Google's Breakfast Meeting: New Nexus 7, Android 4.3, TV Device
Our only question is: where’s our invite?
Today, over breakfast, Google announced a flurry of product launches and updates, including their much-adored 7-inch Nexus 7 tablet, a major update to the Android operating system, a cheap video streaming device, and a few other goodies.
For lawyers and other working professionals, the updated Nexus 7 is the most exciting development. For students, Google Play Textbooks might be even more significant.
Nexus 7 ... 2?
We're not sure what naming convention will come into play here. For now, we'll call it the Nexus 7.2. According to Engadget, the new version of the tablet comes with a higher resolution screen, faster internals, a rear camera, wireless charging, unlocked 4G LTE capabilities (on the high-end model), a thinner-and-lighter profile, and most importantly -- HDMI out.
As a current Nexus 7 owner, gadget envy is already taking over. The higher resolution, pixel-packed screen is an improvement over an already superb display. The faster processor will be needed for the higher resolution screen, though the current iteration performs admirably as-is. The rear camera is a welcome addition, as the previous iteration only had a low resolution front-facing camera for Skype and selfies. As for wireless charging, it's a cool but unnecessary feature; how much effort does it take to plug in a cable?
The one feature that makes this tablet worth the upgrade is the HDMI out. Instead of schlepping a laptop to your meetings, you can hook up the tablet to the projector, display your presentations, and make annotations on the touch screen. Or, if you're in the office late, you can hook up Netflix to the projector or a monitor and procrastinate further.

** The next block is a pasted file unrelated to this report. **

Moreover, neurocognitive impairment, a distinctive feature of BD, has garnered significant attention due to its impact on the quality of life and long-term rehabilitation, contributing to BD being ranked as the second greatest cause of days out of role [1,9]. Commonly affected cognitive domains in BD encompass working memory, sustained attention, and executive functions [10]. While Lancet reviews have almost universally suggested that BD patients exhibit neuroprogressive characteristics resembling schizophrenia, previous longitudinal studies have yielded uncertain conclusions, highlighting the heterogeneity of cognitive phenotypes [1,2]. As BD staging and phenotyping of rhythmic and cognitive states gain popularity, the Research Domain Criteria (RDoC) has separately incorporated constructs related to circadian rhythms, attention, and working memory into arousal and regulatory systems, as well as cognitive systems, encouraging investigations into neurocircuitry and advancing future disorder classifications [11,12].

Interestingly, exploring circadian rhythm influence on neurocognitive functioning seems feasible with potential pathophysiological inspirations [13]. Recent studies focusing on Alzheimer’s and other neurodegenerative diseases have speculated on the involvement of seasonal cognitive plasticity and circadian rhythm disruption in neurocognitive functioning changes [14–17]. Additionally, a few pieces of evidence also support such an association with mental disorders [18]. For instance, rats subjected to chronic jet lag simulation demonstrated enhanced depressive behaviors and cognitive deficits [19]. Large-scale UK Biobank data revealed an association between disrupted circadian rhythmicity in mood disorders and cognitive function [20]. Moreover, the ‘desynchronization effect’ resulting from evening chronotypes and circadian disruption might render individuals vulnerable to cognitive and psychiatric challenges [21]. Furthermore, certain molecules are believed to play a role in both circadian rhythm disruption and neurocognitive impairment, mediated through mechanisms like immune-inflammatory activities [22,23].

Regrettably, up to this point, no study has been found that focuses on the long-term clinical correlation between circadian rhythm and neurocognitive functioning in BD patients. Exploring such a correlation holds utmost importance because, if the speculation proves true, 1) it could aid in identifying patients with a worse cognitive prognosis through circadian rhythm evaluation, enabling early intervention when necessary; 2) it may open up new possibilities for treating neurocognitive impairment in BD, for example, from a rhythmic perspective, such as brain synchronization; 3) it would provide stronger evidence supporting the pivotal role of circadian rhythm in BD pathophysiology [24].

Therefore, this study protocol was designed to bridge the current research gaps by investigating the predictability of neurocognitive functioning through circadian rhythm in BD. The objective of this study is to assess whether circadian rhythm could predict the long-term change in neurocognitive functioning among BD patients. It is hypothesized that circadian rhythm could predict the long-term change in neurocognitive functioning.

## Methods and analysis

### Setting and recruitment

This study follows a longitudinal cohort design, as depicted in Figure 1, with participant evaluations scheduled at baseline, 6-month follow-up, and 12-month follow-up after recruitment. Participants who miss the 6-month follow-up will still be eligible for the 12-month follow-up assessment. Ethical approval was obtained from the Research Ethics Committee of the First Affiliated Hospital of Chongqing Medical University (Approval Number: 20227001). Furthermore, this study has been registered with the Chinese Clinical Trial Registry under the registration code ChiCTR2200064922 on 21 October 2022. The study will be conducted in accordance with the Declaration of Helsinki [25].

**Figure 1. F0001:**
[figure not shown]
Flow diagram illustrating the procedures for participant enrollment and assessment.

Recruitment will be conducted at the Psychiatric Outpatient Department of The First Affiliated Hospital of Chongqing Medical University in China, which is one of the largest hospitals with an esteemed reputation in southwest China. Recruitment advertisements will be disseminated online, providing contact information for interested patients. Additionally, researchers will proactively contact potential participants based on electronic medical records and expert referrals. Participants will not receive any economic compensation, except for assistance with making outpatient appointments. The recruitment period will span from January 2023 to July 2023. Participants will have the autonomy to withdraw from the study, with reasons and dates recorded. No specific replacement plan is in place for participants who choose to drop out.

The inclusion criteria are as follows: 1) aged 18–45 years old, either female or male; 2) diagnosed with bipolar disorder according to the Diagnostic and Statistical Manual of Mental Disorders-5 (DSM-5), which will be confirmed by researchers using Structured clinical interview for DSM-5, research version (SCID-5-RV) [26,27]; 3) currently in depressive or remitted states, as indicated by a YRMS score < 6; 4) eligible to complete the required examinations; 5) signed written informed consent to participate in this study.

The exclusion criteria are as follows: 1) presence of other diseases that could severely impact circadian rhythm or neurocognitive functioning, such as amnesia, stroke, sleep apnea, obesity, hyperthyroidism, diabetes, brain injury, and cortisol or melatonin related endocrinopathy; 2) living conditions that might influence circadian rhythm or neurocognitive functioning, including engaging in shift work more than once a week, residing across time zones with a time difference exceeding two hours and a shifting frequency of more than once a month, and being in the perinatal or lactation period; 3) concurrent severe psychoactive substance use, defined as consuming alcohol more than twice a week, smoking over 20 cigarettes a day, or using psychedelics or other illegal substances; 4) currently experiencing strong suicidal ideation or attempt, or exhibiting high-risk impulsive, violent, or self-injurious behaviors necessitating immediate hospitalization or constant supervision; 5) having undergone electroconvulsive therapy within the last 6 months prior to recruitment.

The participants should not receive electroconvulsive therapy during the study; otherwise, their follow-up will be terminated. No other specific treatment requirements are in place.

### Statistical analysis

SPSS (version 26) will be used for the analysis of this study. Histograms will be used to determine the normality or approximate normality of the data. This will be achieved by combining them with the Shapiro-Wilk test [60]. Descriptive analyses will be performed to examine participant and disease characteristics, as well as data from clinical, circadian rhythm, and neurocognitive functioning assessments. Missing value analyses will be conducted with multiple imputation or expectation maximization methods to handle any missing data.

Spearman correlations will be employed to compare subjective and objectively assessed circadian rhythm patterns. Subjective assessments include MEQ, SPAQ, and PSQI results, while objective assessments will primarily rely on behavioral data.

The new models start at $229 for a WiFi-only 16 GB version, and top out at $349 for the 32GB, unlocked 4G LTE model.
It's an incremental, yet important upgrade. According to Gizmodo, parents can now set up "restricted" profiles for controlling their child's online and app access. A feature we're personally excited for is support for Bluetooth Smart, a low power update to wireless Bluetooth technology that should enable accessories like keyboards or headphones to last longer.
Don't want to bother with hooking your computer or tablet to your television? If you're watching Netflix, YouTube, or anything through your Chrome Browser, with the addition of a $35 Chromecast stick, you can "push" content to your TV wirelessly. It seems like a fun, relatively cheap gadget. Gizmodo says that you'd be crazy not to get one
Google Play Textbooks
This should save quite a few vertebrae. Google has struck a deal with all five major publishing houses to rent and sell textbooks through their Google Play store, reports Engadget. For your kids, that means no more overstuffed backpacks. Instead of six textbooks, she can carry a single tiny tablet. The rental option could come in handy for college students too, as it'll save them from buying $100 textbooks that they'll barely touch.
- The Nexus 4: Your Next Smartphone (If You Can Find One) (FindLaw's Technologist Blog)
- Switching to E-Books Would Save Our Children's Backs (FindLaw's Technologist Blog)
- Bitcasa is a Brilliant Encrypted Unlimited Cloud Storage Option (FindLaw's Technologist Blog)
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